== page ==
Also, is there a reason your script is nested inside another script in your SVG code?

1 Like

Thank you @bouzidanas for the answer! This is already a big step in the direction I need. I see that now I can access the elements inside the iframe from an outside script, as long as I can get the corresponding iframe. I was playing around a plain html, and I can get the iframe if I add an id to it. By doing so I would need to add a script like this to my whole streamlit application.

   <script type="text/javascript">

    var iframe = document.getElementById("yourIframe");
    console.log(iframe)
    var nodes = Object.values(iframe.contentWindow.document.body.getElementsByClassName('node'))
    console.log(nodes)
    window.onload=function(){
        nodes.forEach(node=>{
            node.addEventListener("click", function() {
                console.log("On click")
                console.log(node)
                node.style['opacity']='0.2'
            })

        })

    }
    </script>

Then my questions would be the following:

  • Is there a way to access get the iframe created by html(svg_string), either via an id or something else?
  • How can I add the script above the the streamlit application, do I need to do it again with the html?

Thank you in advance! Full disclosure I am a backend developer so I might be asking some trivial frontend questions. :slight_smile:

Sorry, there might be a little confusion here but I am not sure. Your best bet is to basically put your svg and javascript inside an iframe and have the JavaScript executed therein. The html function does that all for you. If you inspect the streamlit app in your browser, you can see that the html function puts your svg (and javascript) inside an iframe.

The Streamlit app still has the ability to change/control the contents of the iframe in the normal way which is to change it on rerun (remember, the python script is the backend) but the difficult part is to have the svg affect the rest of the app on the frontend. For this to be achieved, the iframe or component containing the iframe must communicate back to the backend script (Streamlit script) which then makes appropriate changes to the app frontend. So the iframe/component must send info back to the Streamlit script (like say when an svg element is clicked) so that the script can then change the app accordingly.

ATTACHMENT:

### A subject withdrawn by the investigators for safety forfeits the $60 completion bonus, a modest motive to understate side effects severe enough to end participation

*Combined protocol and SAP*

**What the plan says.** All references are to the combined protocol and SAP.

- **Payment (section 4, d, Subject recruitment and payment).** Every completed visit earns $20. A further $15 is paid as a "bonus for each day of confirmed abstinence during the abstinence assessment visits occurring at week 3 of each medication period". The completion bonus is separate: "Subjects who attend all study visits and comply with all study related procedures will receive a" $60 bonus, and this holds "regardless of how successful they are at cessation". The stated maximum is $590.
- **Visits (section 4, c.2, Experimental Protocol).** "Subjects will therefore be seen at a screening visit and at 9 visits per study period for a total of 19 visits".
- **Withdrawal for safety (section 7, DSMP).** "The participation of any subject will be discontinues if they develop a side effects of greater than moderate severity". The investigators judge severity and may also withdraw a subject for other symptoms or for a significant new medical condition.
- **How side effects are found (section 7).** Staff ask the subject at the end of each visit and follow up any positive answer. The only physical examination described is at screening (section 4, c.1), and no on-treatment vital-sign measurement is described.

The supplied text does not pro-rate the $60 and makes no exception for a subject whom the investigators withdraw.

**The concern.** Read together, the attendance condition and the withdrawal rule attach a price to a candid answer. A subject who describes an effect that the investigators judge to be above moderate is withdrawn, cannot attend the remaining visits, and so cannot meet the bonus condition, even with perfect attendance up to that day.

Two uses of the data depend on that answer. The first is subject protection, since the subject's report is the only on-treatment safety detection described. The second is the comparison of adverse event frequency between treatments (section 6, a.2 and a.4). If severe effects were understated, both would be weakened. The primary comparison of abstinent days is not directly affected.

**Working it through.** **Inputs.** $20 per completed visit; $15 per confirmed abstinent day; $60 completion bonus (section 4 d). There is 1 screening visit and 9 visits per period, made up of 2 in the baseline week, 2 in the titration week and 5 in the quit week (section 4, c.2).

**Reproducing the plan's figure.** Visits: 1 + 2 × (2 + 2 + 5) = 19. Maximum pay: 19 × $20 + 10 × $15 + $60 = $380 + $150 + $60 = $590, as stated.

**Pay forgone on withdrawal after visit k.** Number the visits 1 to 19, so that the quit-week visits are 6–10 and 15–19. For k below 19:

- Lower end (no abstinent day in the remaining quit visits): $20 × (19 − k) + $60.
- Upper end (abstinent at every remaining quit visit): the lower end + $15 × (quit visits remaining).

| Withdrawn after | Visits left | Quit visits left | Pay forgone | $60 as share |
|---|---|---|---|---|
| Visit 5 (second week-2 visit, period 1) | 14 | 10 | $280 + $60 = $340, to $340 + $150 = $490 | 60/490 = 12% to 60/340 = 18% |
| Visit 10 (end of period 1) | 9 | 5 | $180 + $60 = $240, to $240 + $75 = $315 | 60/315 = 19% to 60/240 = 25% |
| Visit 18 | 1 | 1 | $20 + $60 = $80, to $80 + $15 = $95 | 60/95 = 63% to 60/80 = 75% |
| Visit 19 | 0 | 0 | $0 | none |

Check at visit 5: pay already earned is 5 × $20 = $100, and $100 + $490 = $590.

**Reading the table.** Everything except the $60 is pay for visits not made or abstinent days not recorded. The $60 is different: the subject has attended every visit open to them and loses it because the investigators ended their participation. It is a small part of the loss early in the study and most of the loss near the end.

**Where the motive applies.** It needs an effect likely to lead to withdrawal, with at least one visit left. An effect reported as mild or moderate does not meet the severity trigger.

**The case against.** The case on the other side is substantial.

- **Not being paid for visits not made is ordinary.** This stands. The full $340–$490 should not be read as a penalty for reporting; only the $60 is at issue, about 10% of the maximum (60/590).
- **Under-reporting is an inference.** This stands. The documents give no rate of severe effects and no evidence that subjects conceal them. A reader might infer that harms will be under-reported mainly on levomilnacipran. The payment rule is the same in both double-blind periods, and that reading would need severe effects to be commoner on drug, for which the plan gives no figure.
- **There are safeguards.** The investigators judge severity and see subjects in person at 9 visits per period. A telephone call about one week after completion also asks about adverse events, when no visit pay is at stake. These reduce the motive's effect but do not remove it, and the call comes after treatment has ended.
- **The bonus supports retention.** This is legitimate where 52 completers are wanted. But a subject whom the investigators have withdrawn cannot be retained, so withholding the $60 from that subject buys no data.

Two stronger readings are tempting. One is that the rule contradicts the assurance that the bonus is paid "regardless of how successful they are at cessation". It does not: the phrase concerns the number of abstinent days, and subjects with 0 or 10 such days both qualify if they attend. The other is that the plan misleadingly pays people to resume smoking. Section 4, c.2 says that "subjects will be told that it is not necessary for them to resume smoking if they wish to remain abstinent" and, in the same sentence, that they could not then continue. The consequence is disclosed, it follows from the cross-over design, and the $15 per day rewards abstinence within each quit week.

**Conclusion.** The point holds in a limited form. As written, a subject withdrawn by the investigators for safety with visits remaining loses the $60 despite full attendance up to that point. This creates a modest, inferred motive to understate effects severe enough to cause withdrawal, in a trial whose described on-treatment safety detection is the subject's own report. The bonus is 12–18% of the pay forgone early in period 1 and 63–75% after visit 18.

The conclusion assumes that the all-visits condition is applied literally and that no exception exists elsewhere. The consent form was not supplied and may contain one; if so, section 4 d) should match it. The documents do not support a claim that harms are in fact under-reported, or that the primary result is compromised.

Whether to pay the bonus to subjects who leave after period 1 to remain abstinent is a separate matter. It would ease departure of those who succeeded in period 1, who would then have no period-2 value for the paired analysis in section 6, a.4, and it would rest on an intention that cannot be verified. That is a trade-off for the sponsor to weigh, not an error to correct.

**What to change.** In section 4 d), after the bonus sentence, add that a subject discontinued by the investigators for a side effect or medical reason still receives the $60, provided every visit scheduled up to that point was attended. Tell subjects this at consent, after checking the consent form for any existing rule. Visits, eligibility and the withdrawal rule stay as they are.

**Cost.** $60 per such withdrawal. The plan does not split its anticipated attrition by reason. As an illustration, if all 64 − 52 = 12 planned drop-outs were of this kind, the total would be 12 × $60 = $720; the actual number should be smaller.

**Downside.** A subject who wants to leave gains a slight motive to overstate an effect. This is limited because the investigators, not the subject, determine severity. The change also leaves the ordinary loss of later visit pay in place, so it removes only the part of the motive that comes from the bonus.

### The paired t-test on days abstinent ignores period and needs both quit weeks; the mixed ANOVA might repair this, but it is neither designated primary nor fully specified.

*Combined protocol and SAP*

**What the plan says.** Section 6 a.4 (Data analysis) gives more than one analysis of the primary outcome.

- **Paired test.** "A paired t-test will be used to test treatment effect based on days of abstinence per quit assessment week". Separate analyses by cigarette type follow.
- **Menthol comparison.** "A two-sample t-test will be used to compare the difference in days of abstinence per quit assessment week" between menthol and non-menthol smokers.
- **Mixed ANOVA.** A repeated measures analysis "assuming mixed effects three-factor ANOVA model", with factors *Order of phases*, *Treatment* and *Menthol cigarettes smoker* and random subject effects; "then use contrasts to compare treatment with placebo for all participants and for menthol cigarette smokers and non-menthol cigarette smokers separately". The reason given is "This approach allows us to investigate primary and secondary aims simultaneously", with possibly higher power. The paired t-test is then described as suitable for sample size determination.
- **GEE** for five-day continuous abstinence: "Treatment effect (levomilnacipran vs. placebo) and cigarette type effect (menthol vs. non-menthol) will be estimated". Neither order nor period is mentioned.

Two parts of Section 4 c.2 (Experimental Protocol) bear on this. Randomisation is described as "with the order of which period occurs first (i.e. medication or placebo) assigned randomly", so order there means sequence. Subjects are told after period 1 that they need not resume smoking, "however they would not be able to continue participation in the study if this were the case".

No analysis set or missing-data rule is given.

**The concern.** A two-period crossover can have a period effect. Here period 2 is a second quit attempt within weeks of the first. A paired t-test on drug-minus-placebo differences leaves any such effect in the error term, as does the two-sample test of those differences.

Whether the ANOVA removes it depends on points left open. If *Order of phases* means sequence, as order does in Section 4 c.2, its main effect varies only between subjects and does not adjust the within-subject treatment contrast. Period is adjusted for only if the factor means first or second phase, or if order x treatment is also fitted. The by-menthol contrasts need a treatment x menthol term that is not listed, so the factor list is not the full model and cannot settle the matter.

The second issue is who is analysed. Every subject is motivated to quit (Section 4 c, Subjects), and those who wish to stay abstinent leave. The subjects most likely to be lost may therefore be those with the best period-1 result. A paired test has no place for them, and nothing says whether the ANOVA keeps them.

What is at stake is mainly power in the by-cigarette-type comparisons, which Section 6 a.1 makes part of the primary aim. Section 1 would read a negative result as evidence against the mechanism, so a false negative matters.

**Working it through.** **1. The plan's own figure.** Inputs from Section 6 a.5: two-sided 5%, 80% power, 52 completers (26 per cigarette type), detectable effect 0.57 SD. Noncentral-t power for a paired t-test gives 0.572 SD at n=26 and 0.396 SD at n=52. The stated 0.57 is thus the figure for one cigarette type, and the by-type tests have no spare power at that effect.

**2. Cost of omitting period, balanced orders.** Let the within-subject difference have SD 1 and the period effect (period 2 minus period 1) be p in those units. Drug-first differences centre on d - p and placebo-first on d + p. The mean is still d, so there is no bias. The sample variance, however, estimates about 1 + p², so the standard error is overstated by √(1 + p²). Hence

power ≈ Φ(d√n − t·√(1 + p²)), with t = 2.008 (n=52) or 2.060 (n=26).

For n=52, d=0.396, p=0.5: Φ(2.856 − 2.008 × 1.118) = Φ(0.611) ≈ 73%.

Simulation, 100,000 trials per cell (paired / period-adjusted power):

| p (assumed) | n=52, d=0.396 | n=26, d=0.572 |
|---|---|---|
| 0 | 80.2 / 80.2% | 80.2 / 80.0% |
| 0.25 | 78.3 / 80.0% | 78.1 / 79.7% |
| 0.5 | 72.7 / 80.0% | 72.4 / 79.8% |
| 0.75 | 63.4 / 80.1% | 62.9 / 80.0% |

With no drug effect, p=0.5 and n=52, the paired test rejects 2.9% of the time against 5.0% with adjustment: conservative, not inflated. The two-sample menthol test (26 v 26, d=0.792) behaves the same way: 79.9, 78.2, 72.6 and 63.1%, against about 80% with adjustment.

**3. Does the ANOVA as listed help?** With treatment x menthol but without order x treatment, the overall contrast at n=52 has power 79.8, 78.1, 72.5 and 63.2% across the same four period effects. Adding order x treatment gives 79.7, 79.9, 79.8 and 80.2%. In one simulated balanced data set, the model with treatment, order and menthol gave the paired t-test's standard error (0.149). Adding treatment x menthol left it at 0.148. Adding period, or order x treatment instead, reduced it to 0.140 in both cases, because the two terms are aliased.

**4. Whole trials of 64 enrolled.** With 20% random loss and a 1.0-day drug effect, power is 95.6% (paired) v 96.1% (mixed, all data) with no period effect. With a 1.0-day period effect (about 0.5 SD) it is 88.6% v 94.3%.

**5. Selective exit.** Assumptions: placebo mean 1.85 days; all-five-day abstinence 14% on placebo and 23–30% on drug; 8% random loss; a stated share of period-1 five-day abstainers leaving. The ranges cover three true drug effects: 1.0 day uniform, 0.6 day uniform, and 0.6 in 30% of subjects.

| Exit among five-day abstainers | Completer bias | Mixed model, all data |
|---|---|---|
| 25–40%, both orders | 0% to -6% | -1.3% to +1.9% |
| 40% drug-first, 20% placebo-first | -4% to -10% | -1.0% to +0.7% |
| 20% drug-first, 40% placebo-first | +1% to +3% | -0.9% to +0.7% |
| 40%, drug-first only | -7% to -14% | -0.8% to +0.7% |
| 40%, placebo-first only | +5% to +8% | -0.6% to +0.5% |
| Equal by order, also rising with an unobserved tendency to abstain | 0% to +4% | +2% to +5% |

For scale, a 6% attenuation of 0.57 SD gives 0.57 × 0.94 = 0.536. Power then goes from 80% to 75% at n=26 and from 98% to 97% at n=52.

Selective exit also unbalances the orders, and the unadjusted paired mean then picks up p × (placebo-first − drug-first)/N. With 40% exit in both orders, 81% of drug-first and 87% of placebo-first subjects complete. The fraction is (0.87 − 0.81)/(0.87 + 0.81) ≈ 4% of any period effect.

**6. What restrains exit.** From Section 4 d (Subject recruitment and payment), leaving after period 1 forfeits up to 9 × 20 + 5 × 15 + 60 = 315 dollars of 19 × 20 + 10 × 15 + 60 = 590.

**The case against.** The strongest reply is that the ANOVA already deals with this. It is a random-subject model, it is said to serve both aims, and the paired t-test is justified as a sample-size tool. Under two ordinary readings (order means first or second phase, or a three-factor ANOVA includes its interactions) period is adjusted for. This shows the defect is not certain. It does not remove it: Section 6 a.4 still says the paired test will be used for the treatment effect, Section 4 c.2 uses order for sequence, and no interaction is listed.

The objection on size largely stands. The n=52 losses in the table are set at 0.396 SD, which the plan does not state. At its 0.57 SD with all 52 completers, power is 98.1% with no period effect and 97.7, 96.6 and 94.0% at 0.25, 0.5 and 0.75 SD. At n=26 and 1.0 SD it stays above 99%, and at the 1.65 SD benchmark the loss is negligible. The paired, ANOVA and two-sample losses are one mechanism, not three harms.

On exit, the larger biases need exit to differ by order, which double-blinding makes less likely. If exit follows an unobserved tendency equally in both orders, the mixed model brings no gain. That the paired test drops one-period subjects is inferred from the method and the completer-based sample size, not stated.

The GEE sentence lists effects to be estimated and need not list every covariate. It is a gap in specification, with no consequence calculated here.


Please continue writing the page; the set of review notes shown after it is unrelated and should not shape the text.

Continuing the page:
As far as I know, the html function that I recommended does NOT have bidirectional functionality (it doesnt return anything for you to respond to ie it doesnt talk back to the script; it just adds the content you give it wrapped in an iframe). However, the 3rd party component that I referenced (streamlit-javascript) apparently does have this ability. Which means you can send back β€œresults” which could be the name of the element you clicked in your case for example which the script can then respond to. The problem with this 3rd party component is that it ONLY executes javascript so it probably isnt what you are looking for.

I have some good news and bad news. The good news is that if you understand how components communicate back to the backend, then you can do so with not too much additional javascript and python code. The bad news is that its not super intuitive and I dont remember the details myself. Just that its done using window.parent.postMessage.

You might find more info/clues in posts like this and this and this

Hopefully all this makes a little more sense.